6. In my lifetime the American middle class has largely disappeared—or rather been absorbed, into the lower and upper middle classes respectively. Among the most important causes of this has been the introduction of women without professional qualifications into the workforce. A family that might have been solidly middle class in 1980 is now barely lower middle class despite the doubling of incomes.

7. The most important source of tension in American social life is not the conflict between the lower middle class and the upper middle classes but one between the former and high proles: Trumpism was really the high prole element in the GOP asserting itself against the upper middle class professional lawyerly caste who had long controlled the party as a kind of second-rate imitation of the really influential professional classes whose interests align with those of the Democratic party.

8. Much has been written about the so-called professional and managerial classes or “PMC,” very little of it useful. This is because as a catch-all category it is simply too wide. Consulting, human resources, marketing, and so on are the real face of what we mean by the PMC, whose role essentially is to control the means by which information is exchanged in society. It is a valuable role and sometimes well remunerated, but a curious thing is how many people would rather make $45,000 in New York policing the question of gender in video games than become, say, nurses’ assistants or roofers and make vastly more money.

9. One of the most significant issues in American class relations is the differing understanding of risk. The most pronounced characteristic of the upper middle classes is their aversion to risk. It would be a mistake, however, to suggest that the tendency of the upper middle class to shuffle risk down the class ladder to workers is more pronounced than it is among high proles. Both classes derive their wealth from exporting precariousness downward; the difference is that high proles do so using the language of indifferentism and a sentimental attitude about the value of work, while consultants use spreadsheets—offshoring is cheaper; of course this town can use another Dollar General—and vague identity politics justifications when explaining why the lower orders should continue to be brutalized.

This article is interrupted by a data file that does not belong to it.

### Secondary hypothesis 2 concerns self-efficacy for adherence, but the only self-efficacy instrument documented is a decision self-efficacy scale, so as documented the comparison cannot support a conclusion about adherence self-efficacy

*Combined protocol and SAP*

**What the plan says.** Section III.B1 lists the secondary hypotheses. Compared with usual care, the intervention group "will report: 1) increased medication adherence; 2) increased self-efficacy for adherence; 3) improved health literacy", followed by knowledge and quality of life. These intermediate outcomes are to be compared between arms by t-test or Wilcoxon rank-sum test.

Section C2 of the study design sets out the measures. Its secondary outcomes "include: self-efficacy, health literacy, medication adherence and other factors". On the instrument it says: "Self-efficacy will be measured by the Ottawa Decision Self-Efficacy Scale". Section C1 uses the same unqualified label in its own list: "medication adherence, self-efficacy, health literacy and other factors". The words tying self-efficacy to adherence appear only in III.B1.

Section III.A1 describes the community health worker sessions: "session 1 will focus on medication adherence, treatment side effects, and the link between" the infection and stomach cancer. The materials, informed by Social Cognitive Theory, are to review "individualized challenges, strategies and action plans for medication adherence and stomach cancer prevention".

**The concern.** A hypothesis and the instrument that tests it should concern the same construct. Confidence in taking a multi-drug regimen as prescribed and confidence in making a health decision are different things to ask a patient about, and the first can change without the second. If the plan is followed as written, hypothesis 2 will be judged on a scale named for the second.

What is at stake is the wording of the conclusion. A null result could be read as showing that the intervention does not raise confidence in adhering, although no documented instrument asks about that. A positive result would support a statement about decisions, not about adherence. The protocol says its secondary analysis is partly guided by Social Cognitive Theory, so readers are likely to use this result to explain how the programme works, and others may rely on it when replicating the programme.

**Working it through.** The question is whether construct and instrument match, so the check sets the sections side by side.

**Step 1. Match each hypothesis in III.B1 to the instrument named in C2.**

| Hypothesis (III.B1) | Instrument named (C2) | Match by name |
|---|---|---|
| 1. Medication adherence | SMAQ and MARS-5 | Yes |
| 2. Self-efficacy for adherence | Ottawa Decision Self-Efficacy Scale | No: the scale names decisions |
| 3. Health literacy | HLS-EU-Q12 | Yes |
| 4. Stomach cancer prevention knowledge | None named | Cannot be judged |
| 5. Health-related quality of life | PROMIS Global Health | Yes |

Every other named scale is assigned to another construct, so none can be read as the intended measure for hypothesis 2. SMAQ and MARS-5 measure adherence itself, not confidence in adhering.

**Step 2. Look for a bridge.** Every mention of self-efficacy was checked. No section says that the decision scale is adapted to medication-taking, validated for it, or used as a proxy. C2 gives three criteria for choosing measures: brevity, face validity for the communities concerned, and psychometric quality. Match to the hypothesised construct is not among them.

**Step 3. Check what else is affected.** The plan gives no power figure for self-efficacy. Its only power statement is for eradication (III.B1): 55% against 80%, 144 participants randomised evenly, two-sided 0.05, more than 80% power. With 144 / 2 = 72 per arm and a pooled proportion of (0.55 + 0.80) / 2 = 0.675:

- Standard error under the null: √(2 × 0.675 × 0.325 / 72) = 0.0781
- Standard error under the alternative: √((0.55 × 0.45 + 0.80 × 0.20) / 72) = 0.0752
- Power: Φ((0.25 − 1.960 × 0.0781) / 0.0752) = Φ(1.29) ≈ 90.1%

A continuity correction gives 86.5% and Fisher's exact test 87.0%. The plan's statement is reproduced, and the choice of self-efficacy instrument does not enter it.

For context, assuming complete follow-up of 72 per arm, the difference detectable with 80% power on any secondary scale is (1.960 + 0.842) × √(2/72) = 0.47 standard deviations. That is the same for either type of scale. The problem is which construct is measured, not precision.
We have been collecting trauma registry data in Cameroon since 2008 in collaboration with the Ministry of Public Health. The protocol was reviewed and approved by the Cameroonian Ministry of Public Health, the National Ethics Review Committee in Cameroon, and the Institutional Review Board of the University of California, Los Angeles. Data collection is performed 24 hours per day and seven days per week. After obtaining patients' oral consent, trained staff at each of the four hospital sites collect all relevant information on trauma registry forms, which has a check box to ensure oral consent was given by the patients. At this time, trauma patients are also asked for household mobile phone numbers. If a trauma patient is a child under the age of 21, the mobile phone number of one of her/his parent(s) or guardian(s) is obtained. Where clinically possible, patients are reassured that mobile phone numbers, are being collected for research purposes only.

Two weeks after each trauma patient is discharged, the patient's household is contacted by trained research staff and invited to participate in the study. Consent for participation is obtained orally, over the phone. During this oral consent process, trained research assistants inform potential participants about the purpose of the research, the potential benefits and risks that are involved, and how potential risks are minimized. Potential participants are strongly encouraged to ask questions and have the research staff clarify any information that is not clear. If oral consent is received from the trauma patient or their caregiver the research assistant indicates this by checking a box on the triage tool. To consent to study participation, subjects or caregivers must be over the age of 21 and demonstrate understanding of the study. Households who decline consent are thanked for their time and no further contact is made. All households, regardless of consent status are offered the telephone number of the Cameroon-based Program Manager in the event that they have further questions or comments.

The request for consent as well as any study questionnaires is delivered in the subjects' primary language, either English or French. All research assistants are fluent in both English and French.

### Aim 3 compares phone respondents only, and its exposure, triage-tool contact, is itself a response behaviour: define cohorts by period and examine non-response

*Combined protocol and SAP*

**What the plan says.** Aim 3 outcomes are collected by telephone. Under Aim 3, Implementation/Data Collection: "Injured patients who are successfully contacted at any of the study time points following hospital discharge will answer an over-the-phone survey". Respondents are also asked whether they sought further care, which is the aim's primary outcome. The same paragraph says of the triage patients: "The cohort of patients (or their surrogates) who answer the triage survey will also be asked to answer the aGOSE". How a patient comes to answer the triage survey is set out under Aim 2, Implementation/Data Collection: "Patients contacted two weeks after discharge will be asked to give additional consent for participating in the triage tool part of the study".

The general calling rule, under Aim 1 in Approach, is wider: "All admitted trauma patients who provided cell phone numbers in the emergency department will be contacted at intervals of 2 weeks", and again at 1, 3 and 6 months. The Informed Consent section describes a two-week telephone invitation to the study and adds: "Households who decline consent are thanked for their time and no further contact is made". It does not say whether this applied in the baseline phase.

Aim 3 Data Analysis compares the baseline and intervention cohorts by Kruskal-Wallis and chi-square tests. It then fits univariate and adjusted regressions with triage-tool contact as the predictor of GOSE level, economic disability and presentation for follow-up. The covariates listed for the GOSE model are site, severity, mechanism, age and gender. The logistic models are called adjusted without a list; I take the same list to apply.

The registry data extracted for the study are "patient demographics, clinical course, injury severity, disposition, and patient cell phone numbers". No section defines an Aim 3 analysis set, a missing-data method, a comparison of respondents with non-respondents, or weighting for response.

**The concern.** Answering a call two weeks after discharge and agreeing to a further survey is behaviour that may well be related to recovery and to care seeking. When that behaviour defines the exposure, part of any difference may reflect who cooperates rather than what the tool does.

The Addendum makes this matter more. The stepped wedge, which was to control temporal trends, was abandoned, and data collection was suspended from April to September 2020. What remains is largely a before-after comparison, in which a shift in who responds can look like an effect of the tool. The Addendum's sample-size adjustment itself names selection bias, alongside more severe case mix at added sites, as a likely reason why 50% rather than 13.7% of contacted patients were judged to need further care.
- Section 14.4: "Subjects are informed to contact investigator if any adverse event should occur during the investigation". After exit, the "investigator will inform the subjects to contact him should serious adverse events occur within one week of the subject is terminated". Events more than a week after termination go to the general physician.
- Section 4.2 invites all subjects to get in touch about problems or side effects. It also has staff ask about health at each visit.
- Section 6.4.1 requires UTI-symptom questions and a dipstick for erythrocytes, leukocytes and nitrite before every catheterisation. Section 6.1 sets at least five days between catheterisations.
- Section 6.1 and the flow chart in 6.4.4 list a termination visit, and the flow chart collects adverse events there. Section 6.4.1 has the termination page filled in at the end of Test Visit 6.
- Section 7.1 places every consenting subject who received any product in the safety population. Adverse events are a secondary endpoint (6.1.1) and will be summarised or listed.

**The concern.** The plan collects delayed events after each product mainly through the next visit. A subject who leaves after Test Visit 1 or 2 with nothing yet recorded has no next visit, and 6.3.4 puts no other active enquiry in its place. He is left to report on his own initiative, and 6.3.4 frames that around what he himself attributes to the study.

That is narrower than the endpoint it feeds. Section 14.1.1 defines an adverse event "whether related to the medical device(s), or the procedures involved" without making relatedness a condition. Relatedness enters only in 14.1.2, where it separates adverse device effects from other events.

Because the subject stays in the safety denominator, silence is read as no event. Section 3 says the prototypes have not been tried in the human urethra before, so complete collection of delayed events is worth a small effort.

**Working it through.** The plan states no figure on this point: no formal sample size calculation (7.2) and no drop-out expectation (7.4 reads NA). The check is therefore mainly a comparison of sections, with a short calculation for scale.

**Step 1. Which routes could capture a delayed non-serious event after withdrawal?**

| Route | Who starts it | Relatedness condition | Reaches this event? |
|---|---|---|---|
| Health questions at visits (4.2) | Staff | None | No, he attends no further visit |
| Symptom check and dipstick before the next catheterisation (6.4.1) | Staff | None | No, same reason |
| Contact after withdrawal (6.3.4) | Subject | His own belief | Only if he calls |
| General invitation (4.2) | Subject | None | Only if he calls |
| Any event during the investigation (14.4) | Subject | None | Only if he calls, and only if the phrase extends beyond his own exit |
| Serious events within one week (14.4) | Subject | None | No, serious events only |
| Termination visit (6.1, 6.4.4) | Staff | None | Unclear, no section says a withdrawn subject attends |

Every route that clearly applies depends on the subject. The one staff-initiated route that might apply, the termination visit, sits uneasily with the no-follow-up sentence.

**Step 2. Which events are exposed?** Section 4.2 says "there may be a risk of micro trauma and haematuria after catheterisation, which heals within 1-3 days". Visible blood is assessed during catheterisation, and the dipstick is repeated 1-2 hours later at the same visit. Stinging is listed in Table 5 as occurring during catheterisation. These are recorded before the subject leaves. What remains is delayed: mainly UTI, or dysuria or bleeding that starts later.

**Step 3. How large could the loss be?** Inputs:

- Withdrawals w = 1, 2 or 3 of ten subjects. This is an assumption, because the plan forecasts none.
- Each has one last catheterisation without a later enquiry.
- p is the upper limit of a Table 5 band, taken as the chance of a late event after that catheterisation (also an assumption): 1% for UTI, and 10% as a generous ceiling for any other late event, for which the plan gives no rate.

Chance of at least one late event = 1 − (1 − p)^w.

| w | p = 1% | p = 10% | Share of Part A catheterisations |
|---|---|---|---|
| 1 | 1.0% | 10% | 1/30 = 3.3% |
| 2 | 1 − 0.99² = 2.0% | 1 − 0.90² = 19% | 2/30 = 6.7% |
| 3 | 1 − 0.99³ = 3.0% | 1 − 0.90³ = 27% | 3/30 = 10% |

10. One’s attitude toward Covid-19 is a good heuristic for class; among other things it is the best illustration of the all-important tension between the PMC and the high prole. But here as elsewhere the causes of this social phenomenon are at bottom economic: Unlike that of the PMC, who is still inventing excuses for not returning to the office as we approach two years of Covid hysteria, the high prole’s income depends upon activity that cannot take place over Zoom, and he is far more likely to have experienced significant adverse consequences from lockdown measures early last year. This explains, among other things, why despite the popular media image serious Trump voters are as likely to have received the vaccines as members of the PMC; real vaccine hesitancy is instead concentrated among the lower middle class, especially in health care and service industries.

11. Even within the PMC there are significant cultural divisions, especially on geographic lines; in Middle America the PMC (a middle school guidance counselor, say) owns a lawn tractor and a leaf blower, takes little interest in prestige television and so on, much like his high prole neighbor in the McMansion next door. The difference is that the high prole is much more likely to spend his Saturday with friends and relations over watching college football and drinking more than the CDC-recommended amount of alcoholic beverages or doing the latter on his expensive fishing boat, whereas the Middle American PMC will be ferrying one of his school-aged children to a travel soccer tournament.

12. What was once recognized as genuine working class culture—barbecuing in public parks, public consumption of alcoholic beverages, even religious observance—is vastly more likely to take place in minority communities, especially among immigrants or their immediate descendants, than it is among what remains of the white working class. Anyone who has attempted to make conversation about baseball or college football with a clerk at AutoZone in rural America will recognize that video games and other forms of mass culture that seem to transcend class boundaries have almost totally displaced working class culture among younger whites. These asymmetries make rhetoric about immigration and the preservation of “traditional values,” which was always somewhat ill-conceived, little short of absurd.

Matthew Walther is editor of The Lamp magazine and a contributing editor at The American Conservative.